5 Steps To Resolve Conflict With Your Partner



Every relationship has conflict.  Conflict occurs when needs are not being met by our companion or in some other area of life (work, friends, extended family, health, etc.). Unmet needs have a way of being deflected into our closest relationships, creating challenges that can be difficult to navigate. It is part of the human condition.

The way in which we deal with this conflict has the power to facilitate closeness or force distance.  The closeness occurs when both parties feel understood and take appropriate action to make the necessary adjustments. Additionally, the act of sharing our vulnerabilities has the power to create emotional intimacy.   Sharing our real selves (defects and all) with another can be scary but is often liberating and helps the relationship move forward.

If dealt with carelessly, conflict will create a chasm that may lead to distance, hurt feelings, and resentment (all of which lead to unfavorable long term relationship results).  The goal of this post is to provide practical tips to encourage closeness through conflict and avoid the pitfalls that so often harm relationships.

I have found the following steps to be effective in both communicating and listening to unmet needs:

  1. Timing: Not everyone is ready to have a heart to heart discussion immediately.  Often times we are occupied with other things that would not allow the discussion to get the attention it ought to.  This is easily resolved through a “heads up” request to talk when “the kids go to bed” or whenever the time is best for both parties.
  2. Remember Your Purpose:  Why are you talking with your partner?  Is it to win an argument or is it to progress your relationship towards a happy state. Keep this front of mind in everything you communicate.
  3. Clarity: Be clear on what you want to communicate. Be able to say it simply and concisely.  For example, I have a need that I don’t think is being met.  My need is ——.  and I would really appreciate it if you ___________.  In the past, I would spend several minutes talking about my issue.  I would go on about my emotions, everything it does to me, and all the reasons why I would like it to change. I have learned that this excessive approach causes more harm than good.  It puts the other party on the defensive and increases escalation.  Simplicity is best.  If you are the receiving party seek clarity in what is being communicated.  As much as possible detach yourself from what is being said.  Seek to understand through clarifying statements such as “So what you are saying is…”.  It may seem redundant but it is very important that both parties understand the issue before proceeding to solutions.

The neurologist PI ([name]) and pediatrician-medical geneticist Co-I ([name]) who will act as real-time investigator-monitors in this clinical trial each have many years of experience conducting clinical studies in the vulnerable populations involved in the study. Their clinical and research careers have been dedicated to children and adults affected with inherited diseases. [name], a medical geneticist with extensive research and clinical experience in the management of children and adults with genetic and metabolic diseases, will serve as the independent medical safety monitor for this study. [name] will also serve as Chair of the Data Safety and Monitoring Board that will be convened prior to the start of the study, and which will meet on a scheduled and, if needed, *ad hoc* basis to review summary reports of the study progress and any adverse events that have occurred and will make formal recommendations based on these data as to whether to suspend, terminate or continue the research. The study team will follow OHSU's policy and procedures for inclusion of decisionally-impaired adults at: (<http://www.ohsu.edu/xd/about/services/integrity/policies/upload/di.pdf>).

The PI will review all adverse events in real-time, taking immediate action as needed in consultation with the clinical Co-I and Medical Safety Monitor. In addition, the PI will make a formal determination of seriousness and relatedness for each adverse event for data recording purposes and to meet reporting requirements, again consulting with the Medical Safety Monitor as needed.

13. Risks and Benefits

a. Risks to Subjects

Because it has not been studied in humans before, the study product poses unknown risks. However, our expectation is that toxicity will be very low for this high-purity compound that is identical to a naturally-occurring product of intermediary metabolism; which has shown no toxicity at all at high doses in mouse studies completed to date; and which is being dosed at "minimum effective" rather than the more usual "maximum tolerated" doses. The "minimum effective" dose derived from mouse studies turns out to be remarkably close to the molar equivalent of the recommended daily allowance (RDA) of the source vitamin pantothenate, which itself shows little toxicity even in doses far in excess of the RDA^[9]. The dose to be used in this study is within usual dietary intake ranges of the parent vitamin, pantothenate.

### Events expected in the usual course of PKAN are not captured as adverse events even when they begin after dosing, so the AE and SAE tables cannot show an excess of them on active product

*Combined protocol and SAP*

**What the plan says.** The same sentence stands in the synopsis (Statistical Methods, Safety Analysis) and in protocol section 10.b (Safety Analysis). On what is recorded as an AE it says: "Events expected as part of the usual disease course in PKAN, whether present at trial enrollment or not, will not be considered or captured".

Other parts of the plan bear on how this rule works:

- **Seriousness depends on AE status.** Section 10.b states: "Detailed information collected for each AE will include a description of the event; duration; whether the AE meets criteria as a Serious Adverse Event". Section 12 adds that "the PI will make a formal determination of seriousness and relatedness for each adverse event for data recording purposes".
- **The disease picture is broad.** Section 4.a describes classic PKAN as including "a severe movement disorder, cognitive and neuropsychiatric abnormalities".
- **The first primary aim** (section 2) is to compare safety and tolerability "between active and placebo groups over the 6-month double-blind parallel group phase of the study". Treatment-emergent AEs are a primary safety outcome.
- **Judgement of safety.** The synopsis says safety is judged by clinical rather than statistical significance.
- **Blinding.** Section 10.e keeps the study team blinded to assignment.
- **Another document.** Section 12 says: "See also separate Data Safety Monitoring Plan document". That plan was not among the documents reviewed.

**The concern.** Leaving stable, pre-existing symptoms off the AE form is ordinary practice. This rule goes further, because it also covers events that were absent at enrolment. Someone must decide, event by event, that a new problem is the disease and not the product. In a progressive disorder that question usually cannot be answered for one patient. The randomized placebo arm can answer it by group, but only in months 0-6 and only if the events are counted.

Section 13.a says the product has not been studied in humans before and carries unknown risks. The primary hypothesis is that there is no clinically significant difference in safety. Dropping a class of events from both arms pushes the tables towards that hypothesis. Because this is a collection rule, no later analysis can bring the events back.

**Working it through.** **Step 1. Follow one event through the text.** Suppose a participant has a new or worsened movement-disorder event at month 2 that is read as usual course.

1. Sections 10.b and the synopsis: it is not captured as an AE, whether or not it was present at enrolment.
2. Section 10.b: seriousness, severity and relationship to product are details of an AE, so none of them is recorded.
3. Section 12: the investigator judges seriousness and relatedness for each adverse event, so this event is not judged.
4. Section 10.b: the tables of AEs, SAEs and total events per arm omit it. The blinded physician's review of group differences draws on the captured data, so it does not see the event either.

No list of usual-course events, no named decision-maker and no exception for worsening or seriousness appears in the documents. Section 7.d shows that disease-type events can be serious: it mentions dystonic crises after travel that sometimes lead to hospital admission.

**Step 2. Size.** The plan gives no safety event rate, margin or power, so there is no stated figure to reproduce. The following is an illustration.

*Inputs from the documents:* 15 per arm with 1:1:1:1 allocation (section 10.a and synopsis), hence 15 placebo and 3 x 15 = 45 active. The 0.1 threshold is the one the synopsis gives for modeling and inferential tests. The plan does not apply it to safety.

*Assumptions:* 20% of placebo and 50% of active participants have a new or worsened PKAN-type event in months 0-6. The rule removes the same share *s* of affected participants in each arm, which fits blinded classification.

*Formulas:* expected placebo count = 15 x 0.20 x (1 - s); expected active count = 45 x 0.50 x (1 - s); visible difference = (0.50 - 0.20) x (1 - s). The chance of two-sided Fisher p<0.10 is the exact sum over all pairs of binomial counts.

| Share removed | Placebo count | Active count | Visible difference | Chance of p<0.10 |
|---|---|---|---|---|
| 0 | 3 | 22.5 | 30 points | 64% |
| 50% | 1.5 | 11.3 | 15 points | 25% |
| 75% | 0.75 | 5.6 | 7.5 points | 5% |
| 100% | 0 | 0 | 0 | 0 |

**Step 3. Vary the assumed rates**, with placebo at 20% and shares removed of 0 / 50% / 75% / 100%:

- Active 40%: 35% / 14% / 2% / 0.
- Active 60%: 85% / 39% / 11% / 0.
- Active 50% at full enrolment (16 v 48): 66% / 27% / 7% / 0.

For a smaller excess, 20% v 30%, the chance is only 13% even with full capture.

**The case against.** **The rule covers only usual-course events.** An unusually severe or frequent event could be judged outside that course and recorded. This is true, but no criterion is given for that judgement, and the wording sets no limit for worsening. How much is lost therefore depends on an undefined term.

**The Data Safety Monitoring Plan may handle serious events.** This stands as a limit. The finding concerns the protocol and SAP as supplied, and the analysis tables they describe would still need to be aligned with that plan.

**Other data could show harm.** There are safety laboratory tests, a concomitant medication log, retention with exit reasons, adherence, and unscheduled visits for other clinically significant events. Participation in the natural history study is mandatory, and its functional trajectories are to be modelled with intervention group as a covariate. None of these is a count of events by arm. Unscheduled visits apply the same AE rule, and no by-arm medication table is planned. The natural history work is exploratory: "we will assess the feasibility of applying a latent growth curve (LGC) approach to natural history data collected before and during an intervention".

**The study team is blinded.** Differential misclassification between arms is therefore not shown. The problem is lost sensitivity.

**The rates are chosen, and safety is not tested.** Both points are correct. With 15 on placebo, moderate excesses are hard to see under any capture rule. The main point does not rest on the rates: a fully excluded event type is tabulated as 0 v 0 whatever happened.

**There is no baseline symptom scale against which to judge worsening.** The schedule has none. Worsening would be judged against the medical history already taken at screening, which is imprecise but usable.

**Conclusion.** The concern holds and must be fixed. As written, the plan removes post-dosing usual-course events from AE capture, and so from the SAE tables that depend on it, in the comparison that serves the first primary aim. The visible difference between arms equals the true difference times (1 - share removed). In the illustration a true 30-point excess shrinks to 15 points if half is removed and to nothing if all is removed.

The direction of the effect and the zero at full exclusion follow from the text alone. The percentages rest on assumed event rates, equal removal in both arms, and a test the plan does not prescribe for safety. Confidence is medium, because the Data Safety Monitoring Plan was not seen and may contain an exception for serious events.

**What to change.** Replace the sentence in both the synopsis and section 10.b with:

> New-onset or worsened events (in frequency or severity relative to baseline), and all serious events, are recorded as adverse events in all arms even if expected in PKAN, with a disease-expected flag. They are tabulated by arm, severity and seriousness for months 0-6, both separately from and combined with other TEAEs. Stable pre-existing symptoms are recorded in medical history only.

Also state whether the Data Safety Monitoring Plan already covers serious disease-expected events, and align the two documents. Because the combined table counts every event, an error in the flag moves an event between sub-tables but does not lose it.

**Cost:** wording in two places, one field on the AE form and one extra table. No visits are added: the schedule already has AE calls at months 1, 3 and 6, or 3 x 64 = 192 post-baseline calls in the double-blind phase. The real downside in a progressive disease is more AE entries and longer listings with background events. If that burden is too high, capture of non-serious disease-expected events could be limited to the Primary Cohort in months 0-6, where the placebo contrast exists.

4. Stay in the present and avoid exaggerations: As much as possible try to speak about the present and not about the past or what the future may look like.  We have a habit of bringing up old misdeeds, contradictions, or how things used to be.  These are often described with words like “never”, “always”, and “everybody”. Past exaggerations add fuel to the emotional flame of conflict and may detour the road towards closeness and intimacy.  Always try to stay with today.
  5. Avoid excuses and show increased love:  When someone comes to you to share an unmet need they do not want to hear excuses (however valid those excuses may be).  They want to feel heard, understood, and some degree of assurance that some action will be taken to address the need.  This can be very difficult for the listening party as most feel defensive if the need is tied to our behavior in any way.  Although difficult, both sides will come out better if we learn to bite our tongues as it relates to excuses.

Being able to communicate unmet needs is critical for a healthy and happy relationship.  Accept that such communication is vital and expected. Our job is to make the vital and expected a pleasant experience that will allow the relationship to grow into what you and your partner want it to be.

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